In similar circumstances a few years later, Judge McKay pointed out that a lawyer named Joseph Welch stood up to Senator Joe McCarthy’s accusations that Welch’s partner, a lawyer who had belonged to the National Lawyers Guild in law school, was therefore a communist sympathizer: “Have you no sense of decency, sir, at long last? Have you no sense of decency?”
I would extend Judge McKay’s remarks to some of the hot-button issues of the day. Regardless of how we feel about issues such as the rights of enemy combatants, the war on terror, or even legislation like DOMA, we must acknowledge the need for lawyers who represent their clients zealously within the law, regardless of the perceived popularity of the cause. Judge McKay pointed to the noble defense provided by lawyers to the prisoners at Guantanamo Bay. Some of these lawyers have been labeled terrorist sympathizers.
I believe we should also acknowledge the nobility of those lawyers who advised President George W. Bush in similarly trying circumstances on the other side of the issue. These lawyers, such as John Yoo, who liberal groups have labeled an “enemy,” were asked to advise the President. They took on the engagement with the same zeal as the lawyers representing the Guantanamo prisoners – there is no cause to impugn their integrity or loyalty simply because you might disagree with their legal conclusions.
Finally, the subject of Judge McKay’s address is most timely with regards to King & Spalding’s representation of the United States House of Representatives in defending the constitutionality of DOMA in litigation that is likely to end up in the Supreme Court. DOMA defines marriage as between a man and a woman and holds that states may not be compelled to recognize same-sex marriages performed in other states. The act was passed in 1996 with overwhelming majorities in the Senate (85-14) and House (342-67) and was signed into law by President Clinton. Though President Obama supported the policy when he ran for President in 2008, and his Justice Department was obligated to defend it, the issue has become contentious in recent years. Last fall, after providing what was admittedly a half-hearted defense of the law, the Obama administration changed course and flat out refused to defend it. In response, Speaker of the House John Boehner deemed it necessary to retain private counsel to defend the law. King & Spalding agreed to take the case, and former Solicitor General Paul Clement, a partner at King & Spalding, was to be the lawyer principally responsible. It appears the firm entered into the engagement with perhaps some of the same noble intentions that John Adams exhibited in 1770.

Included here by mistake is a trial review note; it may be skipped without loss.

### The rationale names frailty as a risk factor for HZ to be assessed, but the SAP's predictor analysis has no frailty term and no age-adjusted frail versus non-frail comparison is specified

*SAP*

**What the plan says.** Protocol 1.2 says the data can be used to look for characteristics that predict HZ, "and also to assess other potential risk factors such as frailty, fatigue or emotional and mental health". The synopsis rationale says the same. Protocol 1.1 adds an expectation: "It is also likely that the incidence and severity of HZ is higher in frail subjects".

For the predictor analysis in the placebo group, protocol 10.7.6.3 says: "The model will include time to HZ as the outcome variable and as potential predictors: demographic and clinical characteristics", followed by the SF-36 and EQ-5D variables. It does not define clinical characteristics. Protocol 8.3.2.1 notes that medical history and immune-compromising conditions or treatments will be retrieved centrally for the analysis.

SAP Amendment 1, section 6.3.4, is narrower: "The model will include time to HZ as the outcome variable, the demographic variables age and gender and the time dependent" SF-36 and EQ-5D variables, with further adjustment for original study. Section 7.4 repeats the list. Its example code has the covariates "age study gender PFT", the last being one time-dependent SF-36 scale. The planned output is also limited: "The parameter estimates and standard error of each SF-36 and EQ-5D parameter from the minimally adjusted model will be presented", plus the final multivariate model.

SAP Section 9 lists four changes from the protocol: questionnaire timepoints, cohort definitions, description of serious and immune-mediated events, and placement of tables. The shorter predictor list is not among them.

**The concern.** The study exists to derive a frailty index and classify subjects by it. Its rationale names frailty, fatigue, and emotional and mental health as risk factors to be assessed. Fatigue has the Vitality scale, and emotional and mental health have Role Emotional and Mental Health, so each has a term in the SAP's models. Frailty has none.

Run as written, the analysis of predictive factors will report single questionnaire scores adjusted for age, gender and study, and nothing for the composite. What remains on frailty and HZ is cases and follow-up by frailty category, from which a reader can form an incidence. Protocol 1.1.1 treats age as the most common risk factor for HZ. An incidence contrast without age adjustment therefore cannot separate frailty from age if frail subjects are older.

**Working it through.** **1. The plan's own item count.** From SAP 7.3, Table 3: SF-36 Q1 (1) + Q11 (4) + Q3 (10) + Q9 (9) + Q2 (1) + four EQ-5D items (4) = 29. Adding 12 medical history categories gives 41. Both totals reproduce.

But less than one week later, after receiving threats from liberal interest groups who influenced major clients such as Coca-Cola, and others, King & Spalding weakly withdrew from the DOMA case, citing an insufficient vetting process. Clients beware – King & Spalding has shown itself to be the anti-Adams: it is not a place where “facts are stubborn.” Its lawyers are subject to the winds and waves of perceived public opinion, and once engaged you just never know how committed they will turn out to be. In a world of many lawyers, but not enough good ones, the firm has shown itself to be … expendable.
In response, Paul Clement left the firm to continue his representation of DOMA. Perhaps acknowledging the legacy of Adams, even President Obama and Attorney General Eric Holder have defended his decision in light of King & Spalding’s act. May we Americans ever acknowledge the principles of our founding fathers.
Judge McKay concluded his remarks observing that courageous lawyering involves courageous living. We won’t all face drastic unpopular cause situations that demand the courage of John Adams, Paul Clement and others. But there will always be opportunity to stand for the craft of lawyering, even for the unpopular client of the moment. As Judge McKay admonished: the winds of popularity shift, and today’s majority could just as easily be tomorrow’s hated minority.
So, be generous with your praise of a lawyer’s zealous representation. And be generous with your time and skills, if ever the situation arises where you need to stand up and defend those in need of a vigorous defense.
Michelle Mumford is a conservative political activist, an attorney, and mother of four. You can find her on Twitter at @MichelleMumford and on her blog at Utah Vanguard.
- Gentlemen May Cry: An Essay on Anti-Federalism, Part 2 (americanclarion.com)
- US sends home two Guantanamo detainees (skynews.com.au)